Finding the value in being a part-time creative person

Guest post by Pemcat
By: Daniela VladimirovaCC BY 2.0

At age sixteen, I had to make a choice about what direction I wanted to take my education. My basic options were between Maths and English, and I chose Maths. It’s a decision I do not in any way regret.

Fast forward through university, and a few more years, and largely as a result of that decision I now hold a very normal job. I work in the finance industry in the city, and I love it, but there always has been (and I suspect always will be) part of me that wonders if I should have done something more creative…

For what I do, there’s a well-defined end product. We have a structured process that we go through, and I am constantly training people to be able to do my role. I am, ultimately, a cog in the machine. A cog in a machine that does good things, a well-oiled and non-squeaky cog, but definitely replaceable. The product of the business I work for would be the same whether or not I was involved.

The amazing thing about artists of all kinds is that they build things that nobody else could have made. The world is different (if only a little bit) because they brought their unique perspective to the table, and gave us that sculpture, that dress design, that website that encourages people to be themselves. Sure, other people could have done those things, but they would have done them differently and the result would not have been the same.

I’ve tried various sewing or knitting projects outside of work, but I’m always aware that projects I undertake are mainly for my benefit and, because I tend to follow very strict patterns, I don’t really count them as art. My craft drawer is full of half-finished work that got abandoned when I got bored. I still have the vague intention of returning to most of them at some point.

By far and away the most satisfying form of craft I’ve found has been writing. With writing, no matter how terrible the output, at least it was me. I’m trying to get braver by doing things like submitting the occasional guest post to Offbeat Home — which means that someone other than my husband and my sister might actually read something I’ve written.

But even this grand act of bravery still feels like a very small thing: perhaps if I had taken a different path at age sixteen then I would be better at this, and with the appropriate training maybe I could have been the kind of person who weaves stories for a living.

Am I wasting potential talent? What if I’m withholding some grand work of literature from the world because I didn’t take that route? (Being realistic I’m 99.999% certain I’m not.)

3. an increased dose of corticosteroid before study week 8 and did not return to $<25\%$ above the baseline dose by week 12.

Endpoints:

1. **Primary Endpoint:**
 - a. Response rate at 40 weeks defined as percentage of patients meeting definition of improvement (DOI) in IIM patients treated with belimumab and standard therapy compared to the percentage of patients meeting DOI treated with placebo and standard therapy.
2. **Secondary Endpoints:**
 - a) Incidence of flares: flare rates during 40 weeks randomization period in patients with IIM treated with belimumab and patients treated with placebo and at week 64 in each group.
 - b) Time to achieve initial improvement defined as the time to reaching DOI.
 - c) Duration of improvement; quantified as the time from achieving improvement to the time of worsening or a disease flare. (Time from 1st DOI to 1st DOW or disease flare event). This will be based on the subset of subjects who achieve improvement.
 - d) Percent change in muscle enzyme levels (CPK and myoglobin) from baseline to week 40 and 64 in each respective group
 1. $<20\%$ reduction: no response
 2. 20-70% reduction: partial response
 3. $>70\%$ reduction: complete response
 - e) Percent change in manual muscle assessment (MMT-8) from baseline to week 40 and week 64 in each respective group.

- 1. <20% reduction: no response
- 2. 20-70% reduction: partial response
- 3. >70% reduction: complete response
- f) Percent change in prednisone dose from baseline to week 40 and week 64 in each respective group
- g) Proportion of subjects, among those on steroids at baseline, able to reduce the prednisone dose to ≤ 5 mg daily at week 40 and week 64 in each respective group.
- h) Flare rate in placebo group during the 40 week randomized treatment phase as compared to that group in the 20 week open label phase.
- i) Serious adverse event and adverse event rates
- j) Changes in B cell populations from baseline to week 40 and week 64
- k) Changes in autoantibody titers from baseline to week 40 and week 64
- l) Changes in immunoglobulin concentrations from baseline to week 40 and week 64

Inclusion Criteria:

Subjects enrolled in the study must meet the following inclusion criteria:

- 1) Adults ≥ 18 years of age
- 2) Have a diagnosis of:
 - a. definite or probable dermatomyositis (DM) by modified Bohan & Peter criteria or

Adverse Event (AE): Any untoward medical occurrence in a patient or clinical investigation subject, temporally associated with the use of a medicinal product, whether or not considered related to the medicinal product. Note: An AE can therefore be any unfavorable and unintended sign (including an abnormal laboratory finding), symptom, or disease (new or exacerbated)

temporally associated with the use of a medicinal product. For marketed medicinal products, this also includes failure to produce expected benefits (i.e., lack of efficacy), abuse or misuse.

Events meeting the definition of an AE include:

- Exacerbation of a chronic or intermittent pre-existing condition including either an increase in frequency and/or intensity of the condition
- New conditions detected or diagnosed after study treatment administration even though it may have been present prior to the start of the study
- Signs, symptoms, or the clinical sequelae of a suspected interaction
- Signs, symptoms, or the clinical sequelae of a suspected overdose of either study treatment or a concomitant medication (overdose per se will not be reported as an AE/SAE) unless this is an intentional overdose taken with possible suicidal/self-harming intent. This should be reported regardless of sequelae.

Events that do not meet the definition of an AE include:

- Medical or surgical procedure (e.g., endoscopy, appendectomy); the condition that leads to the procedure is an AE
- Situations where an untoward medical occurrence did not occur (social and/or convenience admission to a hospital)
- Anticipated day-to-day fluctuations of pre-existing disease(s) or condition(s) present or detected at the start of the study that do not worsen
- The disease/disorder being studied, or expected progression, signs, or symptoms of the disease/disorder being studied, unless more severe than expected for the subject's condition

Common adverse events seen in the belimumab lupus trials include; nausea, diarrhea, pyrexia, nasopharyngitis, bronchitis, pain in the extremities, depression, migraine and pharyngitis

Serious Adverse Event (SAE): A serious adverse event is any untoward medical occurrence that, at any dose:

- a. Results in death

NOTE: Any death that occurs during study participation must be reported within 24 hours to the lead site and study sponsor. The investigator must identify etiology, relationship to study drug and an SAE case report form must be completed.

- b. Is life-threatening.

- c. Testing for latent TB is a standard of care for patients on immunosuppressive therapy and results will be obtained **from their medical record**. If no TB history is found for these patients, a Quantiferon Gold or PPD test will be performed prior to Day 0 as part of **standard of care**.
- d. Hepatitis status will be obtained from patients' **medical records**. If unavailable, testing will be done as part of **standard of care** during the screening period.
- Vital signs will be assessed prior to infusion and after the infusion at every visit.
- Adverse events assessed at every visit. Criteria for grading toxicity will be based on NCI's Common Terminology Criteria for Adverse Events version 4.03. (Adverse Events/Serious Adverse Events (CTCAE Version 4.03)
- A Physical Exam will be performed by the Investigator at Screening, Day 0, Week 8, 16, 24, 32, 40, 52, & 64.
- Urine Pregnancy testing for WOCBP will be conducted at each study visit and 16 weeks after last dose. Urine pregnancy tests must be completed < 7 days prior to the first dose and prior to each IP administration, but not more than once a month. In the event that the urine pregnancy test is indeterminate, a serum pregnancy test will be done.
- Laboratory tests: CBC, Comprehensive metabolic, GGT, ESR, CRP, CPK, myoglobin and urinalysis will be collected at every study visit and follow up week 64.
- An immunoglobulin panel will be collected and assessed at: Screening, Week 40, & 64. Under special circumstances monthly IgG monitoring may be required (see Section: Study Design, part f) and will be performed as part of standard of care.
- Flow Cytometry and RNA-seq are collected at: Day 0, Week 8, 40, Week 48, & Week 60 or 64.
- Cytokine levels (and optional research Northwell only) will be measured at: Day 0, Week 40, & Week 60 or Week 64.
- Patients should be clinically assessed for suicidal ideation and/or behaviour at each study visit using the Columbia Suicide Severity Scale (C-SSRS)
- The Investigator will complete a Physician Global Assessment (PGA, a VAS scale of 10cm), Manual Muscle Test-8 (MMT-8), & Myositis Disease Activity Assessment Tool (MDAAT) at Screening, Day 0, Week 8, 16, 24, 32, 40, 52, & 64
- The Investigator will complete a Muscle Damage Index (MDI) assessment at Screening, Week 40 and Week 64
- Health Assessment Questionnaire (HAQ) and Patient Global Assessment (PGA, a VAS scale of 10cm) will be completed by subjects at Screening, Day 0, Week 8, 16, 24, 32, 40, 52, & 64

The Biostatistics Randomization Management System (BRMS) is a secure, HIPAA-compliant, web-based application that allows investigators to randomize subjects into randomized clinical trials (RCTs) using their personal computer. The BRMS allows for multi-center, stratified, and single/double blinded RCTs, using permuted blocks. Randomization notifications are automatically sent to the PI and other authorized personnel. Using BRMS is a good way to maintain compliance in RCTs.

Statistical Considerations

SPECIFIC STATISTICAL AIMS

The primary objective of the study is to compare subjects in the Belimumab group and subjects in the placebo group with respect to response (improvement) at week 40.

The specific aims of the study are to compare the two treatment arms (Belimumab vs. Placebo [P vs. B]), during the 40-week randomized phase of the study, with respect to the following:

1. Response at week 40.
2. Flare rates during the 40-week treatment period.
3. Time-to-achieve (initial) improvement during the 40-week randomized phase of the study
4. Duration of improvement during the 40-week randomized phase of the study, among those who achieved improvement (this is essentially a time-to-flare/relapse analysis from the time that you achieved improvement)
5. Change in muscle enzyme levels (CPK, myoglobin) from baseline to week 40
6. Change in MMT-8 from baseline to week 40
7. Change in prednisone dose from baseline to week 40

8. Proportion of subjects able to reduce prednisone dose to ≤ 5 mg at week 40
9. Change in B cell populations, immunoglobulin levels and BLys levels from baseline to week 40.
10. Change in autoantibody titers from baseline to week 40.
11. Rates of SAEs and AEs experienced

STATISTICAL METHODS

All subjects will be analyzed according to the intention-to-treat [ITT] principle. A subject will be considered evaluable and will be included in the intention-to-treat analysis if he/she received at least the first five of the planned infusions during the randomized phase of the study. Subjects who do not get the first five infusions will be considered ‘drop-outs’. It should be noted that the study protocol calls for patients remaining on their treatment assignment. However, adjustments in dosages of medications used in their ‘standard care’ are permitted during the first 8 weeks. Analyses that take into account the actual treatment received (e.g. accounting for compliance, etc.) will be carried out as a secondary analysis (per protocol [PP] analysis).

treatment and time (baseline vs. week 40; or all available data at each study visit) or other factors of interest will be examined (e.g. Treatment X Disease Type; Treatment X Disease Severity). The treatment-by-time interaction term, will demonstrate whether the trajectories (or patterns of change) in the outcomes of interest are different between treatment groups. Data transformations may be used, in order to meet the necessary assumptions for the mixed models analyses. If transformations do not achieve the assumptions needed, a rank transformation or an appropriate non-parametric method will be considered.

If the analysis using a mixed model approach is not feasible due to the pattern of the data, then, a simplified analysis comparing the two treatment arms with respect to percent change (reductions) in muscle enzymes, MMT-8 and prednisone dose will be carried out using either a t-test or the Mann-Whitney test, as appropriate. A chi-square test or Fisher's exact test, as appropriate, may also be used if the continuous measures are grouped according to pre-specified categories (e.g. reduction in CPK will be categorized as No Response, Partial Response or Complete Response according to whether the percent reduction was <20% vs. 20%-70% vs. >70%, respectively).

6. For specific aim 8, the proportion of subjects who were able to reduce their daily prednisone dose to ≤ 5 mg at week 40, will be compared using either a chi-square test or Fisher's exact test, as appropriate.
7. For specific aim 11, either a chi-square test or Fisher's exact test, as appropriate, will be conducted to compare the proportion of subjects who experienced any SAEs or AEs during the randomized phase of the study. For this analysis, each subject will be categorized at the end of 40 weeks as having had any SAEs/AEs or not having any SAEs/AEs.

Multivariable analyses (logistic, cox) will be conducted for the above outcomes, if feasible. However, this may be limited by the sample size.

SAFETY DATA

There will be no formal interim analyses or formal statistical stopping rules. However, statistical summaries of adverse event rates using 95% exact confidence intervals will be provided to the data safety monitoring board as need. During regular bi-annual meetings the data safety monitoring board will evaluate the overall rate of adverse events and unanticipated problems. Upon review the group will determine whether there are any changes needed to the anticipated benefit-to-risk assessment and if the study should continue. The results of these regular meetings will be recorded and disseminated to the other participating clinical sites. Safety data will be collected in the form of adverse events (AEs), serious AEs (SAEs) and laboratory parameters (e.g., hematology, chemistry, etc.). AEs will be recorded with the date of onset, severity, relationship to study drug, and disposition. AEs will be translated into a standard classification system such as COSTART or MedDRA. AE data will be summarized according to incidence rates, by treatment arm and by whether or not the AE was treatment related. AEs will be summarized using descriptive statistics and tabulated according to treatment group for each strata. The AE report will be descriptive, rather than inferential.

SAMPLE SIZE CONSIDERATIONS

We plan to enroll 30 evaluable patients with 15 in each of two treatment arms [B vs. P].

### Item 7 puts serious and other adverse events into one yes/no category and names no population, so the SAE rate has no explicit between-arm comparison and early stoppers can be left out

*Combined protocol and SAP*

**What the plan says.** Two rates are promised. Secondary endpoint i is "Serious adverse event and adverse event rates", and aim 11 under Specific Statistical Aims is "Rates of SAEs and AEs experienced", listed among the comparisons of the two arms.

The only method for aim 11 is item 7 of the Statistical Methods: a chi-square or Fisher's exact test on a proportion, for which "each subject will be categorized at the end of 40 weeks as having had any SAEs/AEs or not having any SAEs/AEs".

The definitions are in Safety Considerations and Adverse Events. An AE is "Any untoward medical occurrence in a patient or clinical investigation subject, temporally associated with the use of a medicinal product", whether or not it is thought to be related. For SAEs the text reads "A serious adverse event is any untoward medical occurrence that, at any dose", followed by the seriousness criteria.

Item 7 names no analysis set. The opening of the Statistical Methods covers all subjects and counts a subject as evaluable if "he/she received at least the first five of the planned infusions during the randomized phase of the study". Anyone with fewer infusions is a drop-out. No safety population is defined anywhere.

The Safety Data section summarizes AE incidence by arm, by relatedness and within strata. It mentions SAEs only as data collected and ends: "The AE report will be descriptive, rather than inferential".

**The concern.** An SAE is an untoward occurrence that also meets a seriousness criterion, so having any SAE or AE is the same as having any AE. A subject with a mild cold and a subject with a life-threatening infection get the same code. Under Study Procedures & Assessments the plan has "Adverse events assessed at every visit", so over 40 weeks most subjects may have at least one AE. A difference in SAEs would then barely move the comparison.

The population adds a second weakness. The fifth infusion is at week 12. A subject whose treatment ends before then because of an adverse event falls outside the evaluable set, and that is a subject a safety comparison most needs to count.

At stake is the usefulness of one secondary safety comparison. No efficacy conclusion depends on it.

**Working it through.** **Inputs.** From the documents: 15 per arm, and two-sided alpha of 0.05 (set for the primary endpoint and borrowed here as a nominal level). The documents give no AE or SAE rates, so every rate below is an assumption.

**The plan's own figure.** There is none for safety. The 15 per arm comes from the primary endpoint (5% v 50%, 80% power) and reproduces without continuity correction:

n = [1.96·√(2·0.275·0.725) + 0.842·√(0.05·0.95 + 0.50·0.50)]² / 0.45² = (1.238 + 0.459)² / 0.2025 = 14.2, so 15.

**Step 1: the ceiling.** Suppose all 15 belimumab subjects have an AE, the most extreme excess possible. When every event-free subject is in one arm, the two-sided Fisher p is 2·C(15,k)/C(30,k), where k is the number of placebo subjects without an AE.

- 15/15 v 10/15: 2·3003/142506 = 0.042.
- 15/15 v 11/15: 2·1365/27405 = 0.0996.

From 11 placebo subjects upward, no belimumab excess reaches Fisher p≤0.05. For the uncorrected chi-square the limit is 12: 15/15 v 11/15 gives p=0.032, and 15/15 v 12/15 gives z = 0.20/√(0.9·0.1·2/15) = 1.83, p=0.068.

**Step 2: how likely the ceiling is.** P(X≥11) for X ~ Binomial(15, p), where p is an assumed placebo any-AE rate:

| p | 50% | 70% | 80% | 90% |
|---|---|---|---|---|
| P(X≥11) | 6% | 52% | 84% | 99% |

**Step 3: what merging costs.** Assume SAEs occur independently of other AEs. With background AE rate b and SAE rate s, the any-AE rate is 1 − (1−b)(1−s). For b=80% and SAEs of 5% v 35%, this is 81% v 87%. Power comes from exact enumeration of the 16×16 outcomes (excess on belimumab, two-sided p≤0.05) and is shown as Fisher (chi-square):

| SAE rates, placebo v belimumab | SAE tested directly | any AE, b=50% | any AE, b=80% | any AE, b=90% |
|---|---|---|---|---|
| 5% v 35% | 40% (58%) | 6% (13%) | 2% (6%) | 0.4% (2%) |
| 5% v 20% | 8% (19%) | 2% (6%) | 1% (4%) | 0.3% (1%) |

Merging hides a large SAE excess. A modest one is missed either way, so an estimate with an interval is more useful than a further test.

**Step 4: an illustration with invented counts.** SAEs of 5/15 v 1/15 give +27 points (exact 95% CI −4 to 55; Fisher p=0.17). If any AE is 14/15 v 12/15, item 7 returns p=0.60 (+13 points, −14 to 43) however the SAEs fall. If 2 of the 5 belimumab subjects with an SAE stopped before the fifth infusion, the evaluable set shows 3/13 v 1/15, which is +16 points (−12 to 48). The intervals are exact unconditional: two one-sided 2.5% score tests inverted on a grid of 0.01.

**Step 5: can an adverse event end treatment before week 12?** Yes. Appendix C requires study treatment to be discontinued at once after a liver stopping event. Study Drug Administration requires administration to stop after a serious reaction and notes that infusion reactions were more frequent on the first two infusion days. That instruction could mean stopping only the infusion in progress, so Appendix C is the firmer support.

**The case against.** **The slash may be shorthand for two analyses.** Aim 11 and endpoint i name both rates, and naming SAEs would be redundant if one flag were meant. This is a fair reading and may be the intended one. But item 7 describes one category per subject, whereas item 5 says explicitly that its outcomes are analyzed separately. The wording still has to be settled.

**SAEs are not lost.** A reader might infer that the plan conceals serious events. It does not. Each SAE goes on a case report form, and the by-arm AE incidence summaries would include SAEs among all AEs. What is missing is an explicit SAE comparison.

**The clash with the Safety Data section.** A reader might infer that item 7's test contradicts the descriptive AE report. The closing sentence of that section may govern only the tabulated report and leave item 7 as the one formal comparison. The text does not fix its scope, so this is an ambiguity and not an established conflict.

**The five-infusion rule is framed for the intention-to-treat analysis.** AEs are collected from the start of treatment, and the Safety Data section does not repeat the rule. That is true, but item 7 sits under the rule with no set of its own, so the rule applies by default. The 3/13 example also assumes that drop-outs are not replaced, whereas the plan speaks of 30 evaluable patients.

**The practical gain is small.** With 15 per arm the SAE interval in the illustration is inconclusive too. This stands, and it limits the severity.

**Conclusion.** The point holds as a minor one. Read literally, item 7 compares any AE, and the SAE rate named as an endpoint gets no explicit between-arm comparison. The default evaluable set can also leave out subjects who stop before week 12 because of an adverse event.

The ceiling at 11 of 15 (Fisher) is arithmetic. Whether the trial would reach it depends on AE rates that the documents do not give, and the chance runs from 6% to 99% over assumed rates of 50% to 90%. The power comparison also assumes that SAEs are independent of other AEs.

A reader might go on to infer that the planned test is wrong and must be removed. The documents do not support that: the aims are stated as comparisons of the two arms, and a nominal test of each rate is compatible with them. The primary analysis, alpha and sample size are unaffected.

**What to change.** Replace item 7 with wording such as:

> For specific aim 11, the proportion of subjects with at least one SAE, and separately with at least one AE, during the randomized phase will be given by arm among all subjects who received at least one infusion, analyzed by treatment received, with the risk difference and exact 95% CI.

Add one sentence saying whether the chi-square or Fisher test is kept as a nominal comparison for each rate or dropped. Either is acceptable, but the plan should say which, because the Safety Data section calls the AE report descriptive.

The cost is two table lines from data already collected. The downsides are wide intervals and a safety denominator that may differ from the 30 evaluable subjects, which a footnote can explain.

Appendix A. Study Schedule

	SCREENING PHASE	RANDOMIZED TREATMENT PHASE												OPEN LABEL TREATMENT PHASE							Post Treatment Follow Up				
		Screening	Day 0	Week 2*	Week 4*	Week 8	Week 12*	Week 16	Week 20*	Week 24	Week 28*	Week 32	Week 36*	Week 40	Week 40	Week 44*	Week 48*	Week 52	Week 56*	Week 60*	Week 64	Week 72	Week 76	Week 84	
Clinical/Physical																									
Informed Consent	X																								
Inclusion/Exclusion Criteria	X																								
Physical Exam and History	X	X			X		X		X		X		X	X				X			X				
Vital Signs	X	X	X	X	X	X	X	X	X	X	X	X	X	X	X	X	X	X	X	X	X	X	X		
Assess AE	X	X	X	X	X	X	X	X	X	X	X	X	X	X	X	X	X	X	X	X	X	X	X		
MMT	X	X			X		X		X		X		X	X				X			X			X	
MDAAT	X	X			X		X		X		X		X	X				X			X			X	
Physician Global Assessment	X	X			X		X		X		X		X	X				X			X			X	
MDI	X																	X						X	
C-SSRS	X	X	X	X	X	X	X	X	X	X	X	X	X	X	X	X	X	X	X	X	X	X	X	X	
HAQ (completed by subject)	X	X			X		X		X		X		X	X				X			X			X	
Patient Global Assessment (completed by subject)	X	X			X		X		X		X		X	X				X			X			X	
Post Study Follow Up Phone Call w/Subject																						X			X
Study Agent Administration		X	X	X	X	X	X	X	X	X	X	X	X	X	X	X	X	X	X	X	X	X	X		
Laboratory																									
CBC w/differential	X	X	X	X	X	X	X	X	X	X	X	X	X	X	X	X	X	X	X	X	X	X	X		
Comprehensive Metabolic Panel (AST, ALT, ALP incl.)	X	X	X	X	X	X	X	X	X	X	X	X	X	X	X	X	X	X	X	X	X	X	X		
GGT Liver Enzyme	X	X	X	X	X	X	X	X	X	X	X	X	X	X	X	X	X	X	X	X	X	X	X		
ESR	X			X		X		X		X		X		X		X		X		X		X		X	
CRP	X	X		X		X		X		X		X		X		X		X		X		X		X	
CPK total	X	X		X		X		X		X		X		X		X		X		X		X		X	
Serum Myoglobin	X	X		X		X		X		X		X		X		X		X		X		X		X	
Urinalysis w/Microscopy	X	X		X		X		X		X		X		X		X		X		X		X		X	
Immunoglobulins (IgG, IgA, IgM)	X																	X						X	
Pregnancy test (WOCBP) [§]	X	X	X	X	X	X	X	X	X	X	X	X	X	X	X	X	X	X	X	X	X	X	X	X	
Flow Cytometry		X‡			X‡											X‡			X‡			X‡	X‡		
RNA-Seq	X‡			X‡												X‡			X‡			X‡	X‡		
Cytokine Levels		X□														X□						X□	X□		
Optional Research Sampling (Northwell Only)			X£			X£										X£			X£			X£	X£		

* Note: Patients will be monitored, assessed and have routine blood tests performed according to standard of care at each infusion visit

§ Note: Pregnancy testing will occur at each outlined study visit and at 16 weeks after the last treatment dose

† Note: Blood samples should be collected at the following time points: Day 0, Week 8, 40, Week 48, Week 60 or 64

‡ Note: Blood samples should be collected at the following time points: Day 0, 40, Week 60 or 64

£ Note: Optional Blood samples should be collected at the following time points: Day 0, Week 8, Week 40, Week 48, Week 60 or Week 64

But the other day, I was given a compliment that shifted my perspective on being a part-time creative person.

I’m a sporadic letter writer. I’m not a great day-to-day correspondent, but I find that when individuals I love are going through difficult experiences I’m often drawn to write to them. The comment that changed the way I thought about writing was this: someone told me that I’ve managed to express something important about the situation they were in that they hadn’t been able to elucidate to themselves, and it helped.

And you know what? If all I ever achieve with my love of language is that sometimes I say the right thing at the right time to someone I love who is hurting, and it makes it a little bit easier for them, then that’s not a waste of anything. I don’t have to be a professional writer for that creativity to count.

What are the ways and outlets through which you express YOUR creative side?

Comments on Finding the value in being a part-time creative person

  1. You have no idea how much this post resonates with me…

    I’m an engineer, and while I love some aspects of my job, there is nothing more that I would like than to be a craft beer brewer/photographer/writer/painter/do ANY of my hobbies full time. I feel like I spend 9 or more hours a day just waiting for when I can get home and do something creative. Which makes the perfectionist engineer side bummed out that I only have a short time to devote to any of these outlets and can’t spend enough time to make them as good as they can be.

    Thank you for giving a new perspective to the creative vs. responsible dilemma.

  2. I completely agree. I am an archivist/librarian by day, but I was previously a graphic designer. I love my job, but I was feeling like I never got any creative time, so I took on a freelance job designing posters for a local theatre company, and I feel great about it! It takes up a lot of what would be “free time,” but I feel like it makes me use that free time purposefully, so that instead of sitting on the couch watching TV and “wasting” it, I have to make time to be creative and work on this other job. It’s great!